“For bulls, the pre-breeding time is the most important time for their body condition scores,” Drewnoski explains. “[Studies] have shown bulls that have lost condition 60 days prior to their breeding soundness exam (BSE) often have very low BSE [scores]. They’re not fit for breeding. Right before breeding, make sure you already have them in the right BCS. . . in the five to six range. Keep them in a stable or increased plane of nutrition.”
Cows with a body condition score of five tend to have increased pregnancies, fewer calving difficulties, and provide higher quality colostrum for their calves. They also have higher rebreeding success. Fat cows with a BCS between seven and nine usually have lower fertility, increased calving problems, lower weaning weights and poor milk production.
“[At calving] you want to have your cows in at least a BCS of five and first-calf heifers a 5.5 or six,” Drewnoski advises. “It takes time to make a change in their body condition scores. Look at their BCS about 90 days before calving to make a decision about feeding these animals. It’s really all about getting them in proper BCS for breeding, but we can’t profitably improve BCS while they’re lactating. After calving, it’s almost too late. You can do it, but it’s costly.”
Drewnoski also recommends looking at the cow’s condition to help determine when to wean her calf. For example, if a pasture has enough forage, cows and calves may stay put for a while. If cows are becoming thin, it may be time to change pastures or provide additional feedstuffs.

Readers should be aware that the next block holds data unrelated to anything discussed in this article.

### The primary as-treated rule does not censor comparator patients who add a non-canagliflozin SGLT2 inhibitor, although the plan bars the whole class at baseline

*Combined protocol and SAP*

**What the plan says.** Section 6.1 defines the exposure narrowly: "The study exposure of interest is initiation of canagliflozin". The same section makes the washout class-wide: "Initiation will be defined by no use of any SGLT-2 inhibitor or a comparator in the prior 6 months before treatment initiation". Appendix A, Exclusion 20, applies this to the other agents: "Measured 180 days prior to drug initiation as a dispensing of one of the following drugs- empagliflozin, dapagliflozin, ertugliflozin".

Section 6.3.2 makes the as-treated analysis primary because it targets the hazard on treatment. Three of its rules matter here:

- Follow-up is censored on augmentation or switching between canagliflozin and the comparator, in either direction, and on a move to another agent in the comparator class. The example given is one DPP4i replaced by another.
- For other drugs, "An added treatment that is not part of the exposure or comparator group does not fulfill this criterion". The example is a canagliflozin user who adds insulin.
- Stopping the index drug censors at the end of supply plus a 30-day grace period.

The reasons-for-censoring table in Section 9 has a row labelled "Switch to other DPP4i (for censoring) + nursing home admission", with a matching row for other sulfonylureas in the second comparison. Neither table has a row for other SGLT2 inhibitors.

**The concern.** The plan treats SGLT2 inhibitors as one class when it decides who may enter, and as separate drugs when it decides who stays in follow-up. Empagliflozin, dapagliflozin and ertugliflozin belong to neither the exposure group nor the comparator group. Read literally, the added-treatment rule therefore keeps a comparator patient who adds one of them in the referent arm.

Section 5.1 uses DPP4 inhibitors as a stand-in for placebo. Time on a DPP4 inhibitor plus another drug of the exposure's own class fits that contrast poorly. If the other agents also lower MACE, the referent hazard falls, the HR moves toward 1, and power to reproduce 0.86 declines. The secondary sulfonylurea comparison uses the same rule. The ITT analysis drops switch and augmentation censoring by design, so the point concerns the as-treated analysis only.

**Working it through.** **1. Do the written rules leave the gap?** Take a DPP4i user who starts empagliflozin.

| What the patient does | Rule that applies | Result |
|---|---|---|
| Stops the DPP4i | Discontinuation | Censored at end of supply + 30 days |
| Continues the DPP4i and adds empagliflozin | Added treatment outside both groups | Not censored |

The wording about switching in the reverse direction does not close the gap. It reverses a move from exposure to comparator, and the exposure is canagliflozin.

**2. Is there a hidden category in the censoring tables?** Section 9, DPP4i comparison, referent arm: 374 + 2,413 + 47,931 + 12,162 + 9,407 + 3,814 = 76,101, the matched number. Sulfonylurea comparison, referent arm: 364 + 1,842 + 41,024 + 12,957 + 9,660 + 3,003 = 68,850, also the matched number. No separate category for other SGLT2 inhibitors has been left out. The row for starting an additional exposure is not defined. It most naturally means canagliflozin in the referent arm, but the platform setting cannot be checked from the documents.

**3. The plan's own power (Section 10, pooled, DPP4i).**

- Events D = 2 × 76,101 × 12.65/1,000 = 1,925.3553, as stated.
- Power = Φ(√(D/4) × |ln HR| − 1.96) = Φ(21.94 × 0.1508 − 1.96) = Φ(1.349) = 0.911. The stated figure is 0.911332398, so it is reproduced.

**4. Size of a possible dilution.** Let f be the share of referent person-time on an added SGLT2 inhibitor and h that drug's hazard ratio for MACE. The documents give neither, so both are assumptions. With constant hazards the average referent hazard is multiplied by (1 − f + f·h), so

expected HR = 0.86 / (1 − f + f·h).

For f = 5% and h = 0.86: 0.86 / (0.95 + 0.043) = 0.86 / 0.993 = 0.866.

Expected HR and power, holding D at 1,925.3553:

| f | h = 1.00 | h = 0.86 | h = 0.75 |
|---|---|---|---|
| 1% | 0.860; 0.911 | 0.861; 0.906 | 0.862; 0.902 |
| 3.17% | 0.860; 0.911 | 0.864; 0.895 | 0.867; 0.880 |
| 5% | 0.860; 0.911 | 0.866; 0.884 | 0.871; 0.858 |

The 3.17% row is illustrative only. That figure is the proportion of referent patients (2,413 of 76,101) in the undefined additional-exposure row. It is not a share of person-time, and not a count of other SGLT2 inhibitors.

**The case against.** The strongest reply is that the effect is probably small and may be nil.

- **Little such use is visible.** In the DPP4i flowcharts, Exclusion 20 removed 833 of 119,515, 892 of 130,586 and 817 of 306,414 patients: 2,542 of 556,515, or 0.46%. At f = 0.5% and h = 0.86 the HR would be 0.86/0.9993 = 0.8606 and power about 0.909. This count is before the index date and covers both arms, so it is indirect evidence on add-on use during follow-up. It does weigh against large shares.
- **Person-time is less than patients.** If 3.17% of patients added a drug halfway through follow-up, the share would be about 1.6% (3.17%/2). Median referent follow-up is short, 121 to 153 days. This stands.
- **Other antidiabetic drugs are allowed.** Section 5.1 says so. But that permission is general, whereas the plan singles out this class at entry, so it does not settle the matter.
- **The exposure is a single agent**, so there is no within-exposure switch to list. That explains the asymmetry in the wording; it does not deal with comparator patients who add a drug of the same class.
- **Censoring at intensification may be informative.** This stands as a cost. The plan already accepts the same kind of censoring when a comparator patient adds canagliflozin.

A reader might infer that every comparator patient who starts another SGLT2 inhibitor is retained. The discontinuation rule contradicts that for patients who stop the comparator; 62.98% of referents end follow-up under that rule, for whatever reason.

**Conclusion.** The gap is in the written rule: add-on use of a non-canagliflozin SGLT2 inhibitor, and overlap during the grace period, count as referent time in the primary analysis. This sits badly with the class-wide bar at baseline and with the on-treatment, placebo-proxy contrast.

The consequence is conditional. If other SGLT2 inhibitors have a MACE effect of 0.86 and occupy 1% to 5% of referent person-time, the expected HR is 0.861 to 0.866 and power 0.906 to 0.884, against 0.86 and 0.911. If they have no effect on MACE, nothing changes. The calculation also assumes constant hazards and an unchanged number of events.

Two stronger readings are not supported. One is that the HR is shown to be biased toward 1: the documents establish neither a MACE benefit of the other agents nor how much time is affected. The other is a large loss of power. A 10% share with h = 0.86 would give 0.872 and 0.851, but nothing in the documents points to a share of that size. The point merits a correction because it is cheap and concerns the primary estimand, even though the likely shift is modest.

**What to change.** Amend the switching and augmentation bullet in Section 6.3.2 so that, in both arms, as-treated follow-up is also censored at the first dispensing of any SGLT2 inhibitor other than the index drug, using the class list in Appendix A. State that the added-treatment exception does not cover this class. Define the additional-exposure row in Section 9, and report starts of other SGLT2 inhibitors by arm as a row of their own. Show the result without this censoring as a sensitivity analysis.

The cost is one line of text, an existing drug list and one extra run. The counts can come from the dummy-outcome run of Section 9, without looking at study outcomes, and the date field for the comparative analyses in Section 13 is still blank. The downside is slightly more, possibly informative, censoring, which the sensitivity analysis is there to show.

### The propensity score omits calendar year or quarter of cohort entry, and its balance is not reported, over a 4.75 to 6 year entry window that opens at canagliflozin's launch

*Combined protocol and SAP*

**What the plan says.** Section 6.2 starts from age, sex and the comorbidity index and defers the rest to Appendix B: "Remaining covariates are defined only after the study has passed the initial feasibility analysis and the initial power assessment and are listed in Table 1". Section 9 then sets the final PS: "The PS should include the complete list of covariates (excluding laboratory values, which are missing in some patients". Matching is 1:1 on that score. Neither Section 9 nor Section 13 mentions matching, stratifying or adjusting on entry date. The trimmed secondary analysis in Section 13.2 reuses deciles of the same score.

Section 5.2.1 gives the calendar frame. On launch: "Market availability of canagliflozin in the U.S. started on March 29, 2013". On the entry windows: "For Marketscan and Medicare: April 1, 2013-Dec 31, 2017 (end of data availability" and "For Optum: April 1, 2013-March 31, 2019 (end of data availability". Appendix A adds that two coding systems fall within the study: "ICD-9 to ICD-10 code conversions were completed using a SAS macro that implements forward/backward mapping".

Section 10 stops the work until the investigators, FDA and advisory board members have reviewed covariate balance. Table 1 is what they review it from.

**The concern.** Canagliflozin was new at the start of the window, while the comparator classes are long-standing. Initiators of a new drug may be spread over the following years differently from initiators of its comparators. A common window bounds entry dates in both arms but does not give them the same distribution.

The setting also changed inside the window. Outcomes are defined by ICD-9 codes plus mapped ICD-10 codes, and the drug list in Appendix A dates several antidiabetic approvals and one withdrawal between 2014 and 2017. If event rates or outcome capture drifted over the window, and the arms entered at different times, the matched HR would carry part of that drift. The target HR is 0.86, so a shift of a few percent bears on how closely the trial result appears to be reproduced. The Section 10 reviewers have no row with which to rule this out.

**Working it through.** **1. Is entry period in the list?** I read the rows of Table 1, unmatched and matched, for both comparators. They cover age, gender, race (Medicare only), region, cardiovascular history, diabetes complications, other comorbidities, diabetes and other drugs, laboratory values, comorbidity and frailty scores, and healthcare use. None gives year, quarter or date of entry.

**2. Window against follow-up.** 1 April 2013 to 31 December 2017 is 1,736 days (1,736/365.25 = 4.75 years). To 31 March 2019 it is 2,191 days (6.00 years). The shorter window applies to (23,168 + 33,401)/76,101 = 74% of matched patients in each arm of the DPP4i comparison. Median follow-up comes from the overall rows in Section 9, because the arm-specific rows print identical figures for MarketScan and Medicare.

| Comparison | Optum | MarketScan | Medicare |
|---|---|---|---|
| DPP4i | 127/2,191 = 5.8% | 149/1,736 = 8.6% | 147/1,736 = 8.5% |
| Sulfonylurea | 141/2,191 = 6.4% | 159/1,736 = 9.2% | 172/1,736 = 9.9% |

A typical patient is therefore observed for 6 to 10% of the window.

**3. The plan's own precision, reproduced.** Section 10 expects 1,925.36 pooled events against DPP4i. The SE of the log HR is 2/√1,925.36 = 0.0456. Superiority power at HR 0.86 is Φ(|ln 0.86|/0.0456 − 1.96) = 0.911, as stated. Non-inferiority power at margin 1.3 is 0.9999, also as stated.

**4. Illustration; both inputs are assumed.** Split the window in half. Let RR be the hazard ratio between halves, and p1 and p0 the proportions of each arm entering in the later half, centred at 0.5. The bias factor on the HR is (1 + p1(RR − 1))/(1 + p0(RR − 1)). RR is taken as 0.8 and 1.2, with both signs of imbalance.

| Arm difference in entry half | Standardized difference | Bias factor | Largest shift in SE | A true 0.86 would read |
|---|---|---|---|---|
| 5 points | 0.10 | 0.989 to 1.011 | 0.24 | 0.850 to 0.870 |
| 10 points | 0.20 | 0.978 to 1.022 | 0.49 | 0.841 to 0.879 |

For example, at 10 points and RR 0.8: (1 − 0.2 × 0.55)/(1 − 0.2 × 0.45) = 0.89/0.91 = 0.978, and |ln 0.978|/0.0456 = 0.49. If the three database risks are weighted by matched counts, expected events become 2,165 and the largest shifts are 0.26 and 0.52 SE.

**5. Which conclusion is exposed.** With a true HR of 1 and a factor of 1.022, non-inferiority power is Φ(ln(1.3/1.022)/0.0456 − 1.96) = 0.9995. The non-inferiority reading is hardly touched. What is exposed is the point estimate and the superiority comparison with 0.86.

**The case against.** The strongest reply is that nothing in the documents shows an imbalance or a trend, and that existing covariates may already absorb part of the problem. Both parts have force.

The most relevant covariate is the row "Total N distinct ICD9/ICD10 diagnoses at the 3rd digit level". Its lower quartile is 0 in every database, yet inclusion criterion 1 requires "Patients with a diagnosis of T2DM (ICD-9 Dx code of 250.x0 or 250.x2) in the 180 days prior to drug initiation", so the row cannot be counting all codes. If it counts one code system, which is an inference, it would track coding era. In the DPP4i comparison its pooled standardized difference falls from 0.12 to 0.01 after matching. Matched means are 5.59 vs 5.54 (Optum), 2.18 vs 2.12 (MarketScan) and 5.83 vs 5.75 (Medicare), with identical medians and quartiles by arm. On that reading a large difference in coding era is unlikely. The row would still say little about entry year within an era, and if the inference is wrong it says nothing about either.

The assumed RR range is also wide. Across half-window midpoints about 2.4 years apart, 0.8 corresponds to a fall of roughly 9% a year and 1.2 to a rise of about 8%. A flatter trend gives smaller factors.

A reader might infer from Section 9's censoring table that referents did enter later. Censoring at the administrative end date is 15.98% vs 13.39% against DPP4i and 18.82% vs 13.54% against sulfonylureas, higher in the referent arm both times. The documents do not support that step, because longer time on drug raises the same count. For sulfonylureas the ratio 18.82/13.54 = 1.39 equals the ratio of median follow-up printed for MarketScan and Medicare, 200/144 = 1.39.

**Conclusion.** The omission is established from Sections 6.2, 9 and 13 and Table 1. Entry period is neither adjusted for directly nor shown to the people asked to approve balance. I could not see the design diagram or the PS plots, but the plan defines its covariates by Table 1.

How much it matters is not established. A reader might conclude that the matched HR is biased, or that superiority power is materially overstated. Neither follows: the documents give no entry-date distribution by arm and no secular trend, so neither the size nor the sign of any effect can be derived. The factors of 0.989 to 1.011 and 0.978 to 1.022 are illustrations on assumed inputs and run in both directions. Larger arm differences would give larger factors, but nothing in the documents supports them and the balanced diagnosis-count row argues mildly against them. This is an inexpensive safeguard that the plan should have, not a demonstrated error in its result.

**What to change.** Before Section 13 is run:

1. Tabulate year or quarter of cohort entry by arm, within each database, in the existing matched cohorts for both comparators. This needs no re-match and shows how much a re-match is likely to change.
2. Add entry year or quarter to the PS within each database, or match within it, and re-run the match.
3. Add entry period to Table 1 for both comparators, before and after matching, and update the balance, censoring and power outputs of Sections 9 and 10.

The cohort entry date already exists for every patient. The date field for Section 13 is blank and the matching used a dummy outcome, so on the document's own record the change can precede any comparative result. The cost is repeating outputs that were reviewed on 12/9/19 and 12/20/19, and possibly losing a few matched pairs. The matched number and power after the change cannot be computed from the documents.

First-calf heifers need extra attention. If they are not bouncing back after weaning, look at feed resources, and adjust supplementation as needed. Producers may decide to implement short-term calf removal or early weaning. Prior to weaning, cows utilize a lot of energy for lactation and sustaining calves, which are usually in reasonable condition. When cows lose body condition, Drewnoski says it is time to wean calves.
Monitor calves’ body condition when backgrounding them. Calves that are too fat or fleshy are discounted at the feedyard. Although they had rapid rates of gain on the ranch, they generally will not increase their rate of gain in the feedyard as much as thinner calves will.
Applying body condition scores as a management tool is a yearlong process. After observing animals for a year, producers may decide to change their calving time to take advantage of forage resources. For instance, most producers prefer to calve early, so they can take cow-calf pairs to grass. When calving in January and February there may not be a good stand of grass. Producers are likely providing lower quality feed when cows have their highest energy requirements. If it is a challenge to have them in the right BCS during the breeding season, consider changing calving times.